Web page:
in-school transmission, among nearly 100,000 students and staff. Not one of those cases involved a child infecting an adult.

Another study looking at more than 200,000 people, in the New York City public schools, between October and December, found just 0.4 percent of those tests were positive.

Still, sixth grade social studies teacher, Patrick Dougherty (ph) had his doubts.

UNIDENTIFIED MALE: I definitely was leaning towards "We should stay virtual." Now there's not a lot of crowding, they hand-sanitize, they keep their masks on. So, I feel safe. And I'm getting vaccinated tomorrow, first dose.

GUPTA (on camera): Should teachers get the vaccine before coming back to school?

HERRING: In a perfect scenario, absolutely, Dr. Gupta, absolutely. This just simply was not the perfect scenario.

GUPTA (voice-over): Weekly testing of staff and students that began in February spotted 32 cases so far.

GUPTA (on camera): Can school districts open, if they don't have that level of surveillance testing?

HERRING: There are school districts that are open who don't have that, so the answer is yes. Does it give another layer of protection? It absolutely does.

GUPTA (voice-over): More than a third of the district's 52,000 students have now returned.

GUPTA (on camera): By show of hands, does everyone feel safe being back in school?

UNIDENTIFIED FEMALE: I hadn't been in-person for like a year. I haven't socialized with anyone at all. But it was better than I thought it was going to be.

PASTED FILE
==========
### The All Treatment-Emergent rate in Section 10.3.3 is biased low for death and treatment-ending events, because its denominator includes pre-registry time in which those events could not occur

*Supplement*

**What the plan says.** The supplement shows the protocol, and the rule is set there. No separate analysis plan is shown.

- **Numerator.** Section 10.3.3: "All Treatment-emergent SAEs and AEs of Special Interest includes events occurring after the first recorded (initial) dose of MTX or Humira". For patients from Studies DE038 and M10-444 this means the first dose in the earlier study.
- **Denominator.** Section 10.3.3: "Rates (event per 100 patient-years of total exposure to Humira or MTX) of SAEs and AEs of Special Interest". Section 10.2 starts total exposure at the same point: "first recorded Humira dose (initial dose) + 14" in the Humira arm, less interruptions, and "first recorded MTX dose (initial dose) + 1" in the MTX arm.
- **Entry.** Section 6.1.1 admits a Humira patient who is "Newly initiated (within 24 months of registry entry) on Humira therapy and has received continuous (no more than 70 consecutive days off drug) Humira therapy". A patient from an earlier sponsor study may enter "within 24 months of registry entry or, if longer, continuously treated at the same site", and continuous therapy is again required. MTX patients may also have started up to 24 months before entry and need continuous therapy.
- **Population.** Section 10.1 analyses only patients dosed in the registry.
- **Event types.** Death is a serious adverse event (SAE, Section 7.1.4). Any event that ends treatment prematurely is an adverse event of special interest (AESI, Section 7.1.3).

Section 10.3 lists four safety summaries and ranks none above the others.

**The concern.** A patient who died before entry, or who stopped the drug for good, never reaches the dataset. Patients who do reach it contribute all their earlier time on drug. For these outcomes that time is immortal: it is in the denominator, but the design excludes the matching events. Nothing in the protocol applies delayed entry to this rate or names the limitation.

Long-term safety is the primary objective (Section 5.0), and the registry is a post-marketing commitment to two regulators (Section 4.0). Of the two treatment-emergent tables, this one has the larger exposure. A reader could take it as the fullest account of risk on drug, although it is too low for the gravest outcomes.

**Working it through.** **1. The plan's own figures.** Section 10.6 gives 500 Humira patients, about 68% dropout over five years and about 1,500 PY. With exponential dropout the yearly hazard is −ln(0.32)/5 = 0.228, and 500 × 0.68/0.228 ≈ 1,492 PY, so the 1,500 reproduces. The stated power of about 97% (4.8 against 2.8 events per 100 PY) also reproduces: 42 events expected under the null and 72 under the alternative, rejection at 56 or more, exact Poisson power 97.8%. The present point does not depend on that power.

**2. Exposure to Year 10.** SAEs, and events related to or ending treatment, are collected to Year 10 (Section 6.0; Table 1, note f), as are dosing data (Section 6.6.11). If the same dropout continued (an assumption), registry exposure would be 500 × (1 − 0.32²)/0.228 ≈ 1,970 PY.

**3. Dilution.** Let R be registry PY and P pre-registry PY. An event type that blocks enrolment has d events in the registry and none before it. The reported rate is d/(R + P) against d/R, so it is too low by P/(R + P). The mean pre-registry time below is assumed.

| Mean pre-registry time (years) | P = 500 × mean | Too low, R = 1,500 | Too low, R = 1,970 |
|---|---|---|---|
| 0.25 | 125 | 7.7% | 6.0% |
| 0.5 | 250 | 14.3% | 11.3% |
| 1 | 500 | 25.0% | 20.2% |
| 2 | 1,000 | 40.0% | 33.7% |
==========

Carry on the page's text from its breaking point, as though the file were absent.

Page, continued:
GUPTA: Overall, we know kids are far less likely to become infected, far less likely to be hospitalized and far less likely to die from COVID.

We also know, looking at the research, that counties where schools were in-person versus counties where schools were virtual had really no difference between overall county hospitalizations for children or adults.

And we know that outbreaks that often occurred in schools typically occurred because of some sort of failure of the basic mitigation measures. So schools can reopen safely and they don't need to have people vaccinated nor do they have to have testing.

But they do need to have these basic resources. Some school districts simply don't, which is why the $125 billion that they're talking about, that is going towards schools, could help address ventilation, address square footage, address simple things as masks.

As we're learning over and over again that can go a long way.


BRUNHUBER: That was our Dr. Sanjay Gupta reporting.

So in the next hour, we're looking at how remote learning is taking a toll on childhood health and the parents who took their fight to court. But first, the U.S. is giving Yemen's Houthi rebels a cease- fire plan.

But does it have a chance of ending Yemen's brutal civil war?


NIMA ELBAGIR, CNN SENIOR INTERNATIONAL CORRESPONDENT: Do you trust America to take forward negotiations to bring peace here in Yemen?


BRUNHUBER (voice-over): Coming up, CNN's Nima Elbagir in Yemen speaks with a top Houthi official about what it will take to stop the conflict and the humanitarian catastrophe it's brought.